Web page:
In Spain, where there are still great remains of this romantic humour, it is a transporting favour for a lady to cast an accidental glance on her lover from a window, though it be two or three storeys high; as it is usual for the lover to assert his passion for his mistress in single combat with a mad bull.
The great violation of the point of honour from man to man, is giving the lie. One may tell another he whores, drinks, blasphemes, and it may pass unresented; but to say he lies, though but in jest, is an affront that nothing but blood can expiate. The reason perhaps may be, because no other vice implies a want of courage so much as the making of a lie; and therefore telling a man he lies, is touching him in the most sensible part of honour, and indirectly calling him a coward. I cannot omit under this head what Herodotus tells us of the ancient Persians, that from the age of five years to twenty, they instruct their sons only in three things, to manage the horse, to make use of the bow, and to speak truth.
The placing the point of honour in this false kind of courage, has given occasion to the very refuse of mankind, who have neither virtue nor common sense, to set up for men of honour. An English peer, who has not been long dead,* used to tell a pleasant story of a French gentleman that visited him early one morning at Pans, and, after great professions of respect, let him know that he had it in his power to oblige him; which, in short, amounted to this, that he believed he could tell his lordship the person's name who justled him as he came out from the opera; but before be would proceed, he begged his lordship, that he would not deny him the honour of making him his second. The English lord, to avoid being drawn into a very foolish affair, told him, he was under engagements for his two next duels to a couple of particular friends. Upon which the gentleman immediately withdrew, hoping his lordship would not take it ill if he meddled no farther in an affair from whence he himself was to receive no advantage.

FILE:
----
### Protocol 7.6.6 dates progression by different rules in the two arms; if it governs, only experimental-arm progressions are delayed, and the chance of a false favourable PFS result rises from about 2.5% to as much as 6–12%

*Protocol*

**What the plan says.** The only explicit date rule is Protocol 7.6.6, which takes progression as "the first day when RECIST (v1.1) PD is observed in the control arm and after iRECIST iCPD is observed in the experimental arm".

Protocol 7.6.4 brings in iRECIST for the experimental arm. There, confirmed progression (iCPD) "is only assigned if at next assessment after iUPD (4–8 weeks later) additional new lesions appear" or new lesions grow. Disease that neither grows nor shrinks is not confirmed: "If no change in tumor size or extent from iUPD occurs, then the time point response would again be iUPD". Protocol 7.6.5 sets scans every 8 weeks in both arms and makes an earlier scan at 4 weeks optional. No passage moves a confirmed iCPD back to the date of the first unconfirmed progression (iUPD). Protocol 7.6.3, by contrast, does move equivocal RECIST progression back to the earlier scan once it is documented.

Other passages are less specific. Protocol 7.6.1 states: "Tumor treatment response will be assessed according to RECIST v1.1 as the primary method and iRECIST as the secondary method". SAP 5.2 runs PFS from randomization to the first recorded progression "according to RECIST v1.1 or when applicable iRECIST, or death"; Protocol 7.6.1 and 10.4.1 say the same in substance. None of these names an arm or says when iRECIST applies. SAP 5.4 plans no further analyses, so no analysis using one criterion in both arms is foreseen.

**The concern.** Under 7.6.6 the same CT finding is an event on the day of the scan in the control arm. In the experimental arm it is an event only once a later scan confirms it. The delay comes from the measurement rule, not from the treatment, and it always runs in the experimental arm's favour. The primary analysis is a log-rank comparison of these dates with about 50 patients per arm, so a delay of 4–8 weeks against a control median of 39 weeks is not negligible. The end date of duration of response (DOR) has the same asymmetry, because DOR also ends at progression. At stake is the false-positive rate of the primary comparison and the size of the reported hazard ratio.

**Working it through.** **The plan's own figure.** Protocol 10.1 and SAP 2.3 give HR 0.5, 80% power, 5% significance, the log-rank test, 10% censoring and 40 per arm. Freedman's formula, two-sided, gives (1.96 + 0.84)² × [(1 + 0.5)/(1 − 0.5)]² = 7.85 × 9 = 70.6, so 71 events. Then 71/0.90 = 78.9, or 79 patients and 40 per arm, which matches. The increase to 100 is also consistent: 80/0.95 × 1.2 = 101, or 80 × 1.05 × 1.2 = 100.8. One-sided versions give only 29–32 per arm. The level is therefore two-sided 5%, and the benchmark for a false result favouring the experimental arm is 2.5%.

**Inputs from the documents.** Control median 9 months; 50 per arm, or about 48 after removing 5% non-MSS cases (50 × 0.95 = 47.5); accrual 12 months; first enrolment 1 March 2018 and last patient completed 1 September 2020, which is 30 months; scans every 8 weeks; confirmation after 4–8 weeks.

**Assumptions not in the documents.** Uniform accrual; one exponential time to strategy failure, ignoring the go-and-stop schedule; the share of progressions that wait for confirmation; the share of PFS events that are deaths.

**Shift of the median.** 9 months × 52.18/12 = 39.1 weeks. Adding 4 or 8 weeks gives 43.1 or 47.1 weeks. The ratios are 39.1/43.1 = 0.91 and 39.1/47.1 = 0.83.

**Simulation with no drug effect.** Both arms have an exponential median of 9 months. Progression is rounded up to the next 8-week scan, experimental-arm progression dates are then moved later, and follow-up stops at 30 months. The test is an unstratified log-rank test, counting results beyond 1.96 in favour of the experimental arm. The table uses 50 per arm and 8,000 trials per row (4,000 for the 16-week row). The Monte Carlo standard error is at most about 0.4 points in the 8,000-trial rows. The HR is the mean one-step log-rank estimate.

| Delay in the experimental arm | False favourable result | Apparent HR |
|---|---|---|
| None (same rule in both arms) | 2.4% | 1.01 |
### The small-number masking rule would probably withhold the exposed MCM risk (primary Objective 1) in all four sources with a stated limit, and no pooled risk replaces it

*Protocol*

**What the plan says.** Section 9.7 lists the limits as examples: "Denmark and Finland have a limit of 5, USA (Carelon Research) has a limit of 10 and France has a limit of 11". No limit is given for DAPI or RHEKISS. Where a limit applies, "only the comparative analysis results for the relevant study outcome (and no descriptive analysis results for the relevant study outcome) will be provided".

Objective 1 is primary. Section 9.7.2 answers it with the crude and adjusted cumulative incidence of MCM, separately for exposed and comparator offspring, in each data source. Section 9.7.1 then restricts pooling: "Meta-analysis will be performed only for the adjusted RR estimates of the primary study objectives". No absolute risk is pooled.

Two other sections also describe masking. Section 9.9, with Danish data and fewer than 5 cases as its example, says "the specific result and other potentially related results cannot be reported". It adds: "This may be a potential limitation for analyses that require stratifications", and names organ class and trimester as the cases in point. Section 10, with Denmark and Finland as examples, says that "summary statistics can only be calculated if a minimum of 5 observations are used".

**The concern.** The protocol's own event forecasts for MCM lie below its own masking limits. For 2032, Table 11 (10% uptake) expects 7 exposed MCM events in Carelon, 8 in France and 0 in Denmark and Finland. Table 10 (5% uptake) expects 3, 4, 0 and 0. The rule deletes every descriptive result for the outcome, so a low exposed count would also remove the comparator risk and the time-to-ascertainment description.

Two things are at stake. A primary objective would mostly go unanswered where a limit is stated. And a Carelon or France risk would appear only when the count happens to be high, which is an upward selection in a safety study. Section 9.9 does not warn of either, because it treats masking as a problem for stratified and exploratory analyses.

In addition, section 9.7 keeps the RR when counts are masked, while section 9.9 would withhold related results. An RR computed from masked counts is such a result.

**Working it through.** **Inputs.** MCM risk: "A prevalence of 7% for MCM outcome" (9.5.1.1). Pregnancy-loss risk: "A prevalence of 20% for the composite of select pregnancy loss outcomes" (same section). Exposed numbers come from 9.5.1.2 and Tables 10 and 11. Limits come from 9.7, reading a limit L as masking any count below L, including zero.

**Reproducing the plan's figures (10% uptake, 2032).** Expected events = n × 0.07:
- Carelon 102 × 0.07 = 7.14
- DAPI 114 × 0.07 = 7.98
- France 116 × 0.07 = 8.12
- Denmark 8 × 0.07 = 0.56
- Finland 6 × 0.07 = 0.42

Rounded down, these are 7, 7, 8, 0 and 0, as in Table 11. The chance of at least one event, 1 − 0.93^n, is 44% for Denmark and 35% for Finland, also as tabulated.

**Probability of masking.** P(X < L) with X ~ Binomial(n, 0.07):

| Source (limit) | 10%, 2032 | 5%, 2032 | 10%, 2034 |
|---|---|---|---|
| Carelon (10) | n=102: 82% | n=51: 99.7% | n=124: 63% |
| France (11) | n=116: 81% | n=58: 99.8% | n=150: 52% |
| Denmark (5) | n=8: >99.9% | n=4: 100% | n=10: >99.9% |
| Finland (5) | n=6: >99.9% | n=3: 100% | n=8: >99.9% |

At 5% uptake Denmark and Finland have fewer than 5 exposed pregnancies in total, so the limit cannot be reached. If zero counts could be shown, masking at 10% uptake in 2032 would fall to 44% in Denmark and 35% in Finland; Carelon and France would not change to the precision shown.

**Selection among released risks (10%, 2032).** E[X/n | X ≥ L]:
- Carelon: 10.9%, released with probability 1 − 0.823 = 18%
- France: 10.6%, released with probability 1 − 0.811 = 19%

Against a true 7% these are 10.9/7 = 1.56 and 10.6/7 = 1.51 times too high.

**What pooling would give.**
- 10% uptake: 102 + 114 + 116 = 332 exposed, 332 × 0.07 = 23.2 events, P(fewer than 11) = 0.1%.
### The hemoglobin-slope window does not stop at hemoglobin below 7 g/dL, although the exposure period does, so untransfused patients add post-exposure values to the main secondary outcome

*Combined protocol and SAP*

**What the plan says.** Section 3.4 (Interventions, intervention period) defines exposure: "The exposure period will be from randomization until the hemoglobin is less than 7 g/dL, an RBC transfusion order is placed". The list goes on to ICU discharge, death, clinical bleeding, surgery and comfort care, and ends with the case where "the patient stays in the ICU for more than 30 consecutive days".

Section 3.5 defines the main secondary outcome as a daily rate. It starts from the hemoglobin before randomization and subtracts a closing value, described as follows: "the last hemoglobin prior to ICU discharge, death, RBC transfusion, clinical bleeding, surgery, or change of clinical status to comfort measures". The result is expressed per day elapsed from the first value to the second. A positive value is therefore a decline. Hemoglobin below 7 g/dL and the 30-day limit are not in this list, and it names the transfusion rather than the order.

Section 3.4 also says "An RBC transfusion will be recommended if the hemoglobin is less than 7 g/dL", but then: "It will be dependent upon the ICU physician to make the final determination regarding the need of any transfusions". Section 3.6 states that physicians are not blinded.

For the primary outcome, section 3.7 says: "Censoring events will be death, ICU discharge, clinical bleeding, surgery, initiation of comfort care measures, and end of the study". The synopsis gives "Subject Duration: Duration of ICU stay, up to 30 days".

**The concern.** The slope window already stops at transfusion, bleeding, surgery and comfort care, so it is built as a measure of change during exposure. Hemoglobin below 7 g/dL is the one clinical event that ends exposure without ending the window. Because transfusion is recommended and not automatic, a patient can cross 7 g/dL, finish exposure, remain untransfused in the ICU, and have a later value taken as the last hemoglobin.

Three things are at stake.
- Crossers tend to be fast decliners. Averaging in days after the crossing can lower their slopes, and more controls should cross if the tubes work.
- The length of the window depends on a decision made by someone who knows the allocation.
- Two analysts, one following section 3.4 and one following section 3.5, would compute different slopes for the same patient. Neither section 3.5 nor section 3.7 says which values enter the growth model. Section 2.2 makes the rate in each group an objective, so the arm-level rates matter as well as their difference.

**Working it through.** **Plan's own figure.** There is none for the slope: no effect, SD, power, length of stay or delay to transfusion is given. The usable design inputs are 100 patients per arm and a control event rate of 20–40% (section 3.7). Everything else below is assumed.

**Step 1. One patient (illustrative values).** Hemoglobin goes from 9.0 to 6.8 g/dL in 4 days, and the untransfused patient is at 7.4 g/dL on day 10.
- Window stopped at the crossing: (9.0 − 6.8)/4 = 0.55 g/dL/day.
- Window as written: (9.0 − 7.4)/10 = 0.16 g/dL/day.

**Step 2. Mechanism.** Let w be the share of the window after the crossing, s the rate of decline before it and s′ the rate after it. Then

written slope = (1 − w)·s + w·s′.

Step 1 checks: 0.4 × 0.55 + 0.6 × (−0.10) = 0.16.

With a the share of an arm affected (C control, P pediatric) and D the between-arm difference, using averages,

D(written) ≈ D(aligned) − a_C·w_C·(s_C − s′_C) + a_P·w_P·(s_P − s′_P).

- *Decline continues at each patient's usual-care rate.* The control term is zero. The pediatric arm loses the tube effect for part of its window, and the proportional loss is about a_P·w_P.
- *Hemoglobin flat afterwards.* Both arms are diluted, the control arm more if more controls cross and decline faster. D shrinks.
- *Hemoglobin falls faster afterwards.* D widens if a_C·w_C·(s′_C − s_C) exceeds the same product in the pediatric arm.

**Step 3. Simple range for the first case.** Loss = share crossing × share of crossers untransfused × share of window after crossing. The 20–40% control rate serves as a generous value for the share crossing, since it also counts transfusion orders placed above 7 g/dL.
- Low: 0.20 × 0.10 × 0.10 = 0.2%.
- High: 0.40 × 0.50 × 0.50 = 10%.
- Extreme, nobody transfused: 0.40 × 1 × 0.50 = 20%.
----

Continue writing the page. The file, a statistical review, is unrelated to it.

The beating down this false notion of honour, in so vain and lively a people as those of France, is deservedly looked upon as one of the most glorious parts of their present king's reign. It is pity but the punishment of these mischievous notions should have in it some particular circumstances of shame and infamy; that those who are slaves to them may see, that, instead of advancing their reputations, they lead them to ignominy and dishonour.
Death is not sufficient to deter men who make it their glory to despise it; but if every one that fought a duel were to stand on the pillory, it would quickly lessen the number of these imaginary men of honour, and put an end to so absurd a practice.
When honour is a support to virtuous principles, and runs parallel with the laws of God and our country, it cannot be too much cherished and encouraged: but when the dictates of honour are contrary to those of religion and equity, they are the greatest depravations of human nature, by giving wrong ambitions and false ideas of what is good and laudable; and should therefore be exploded by all governments, and driven out as the bane and plague of human society.
* Thought to be William Cavendish, first duke of Devonshire.
Thursday, August 22, 2013
Addison on Honour, 1711
Joseph Addison wrote the following on "Honour" in the Spectator, no. 99 (June 23, 1711):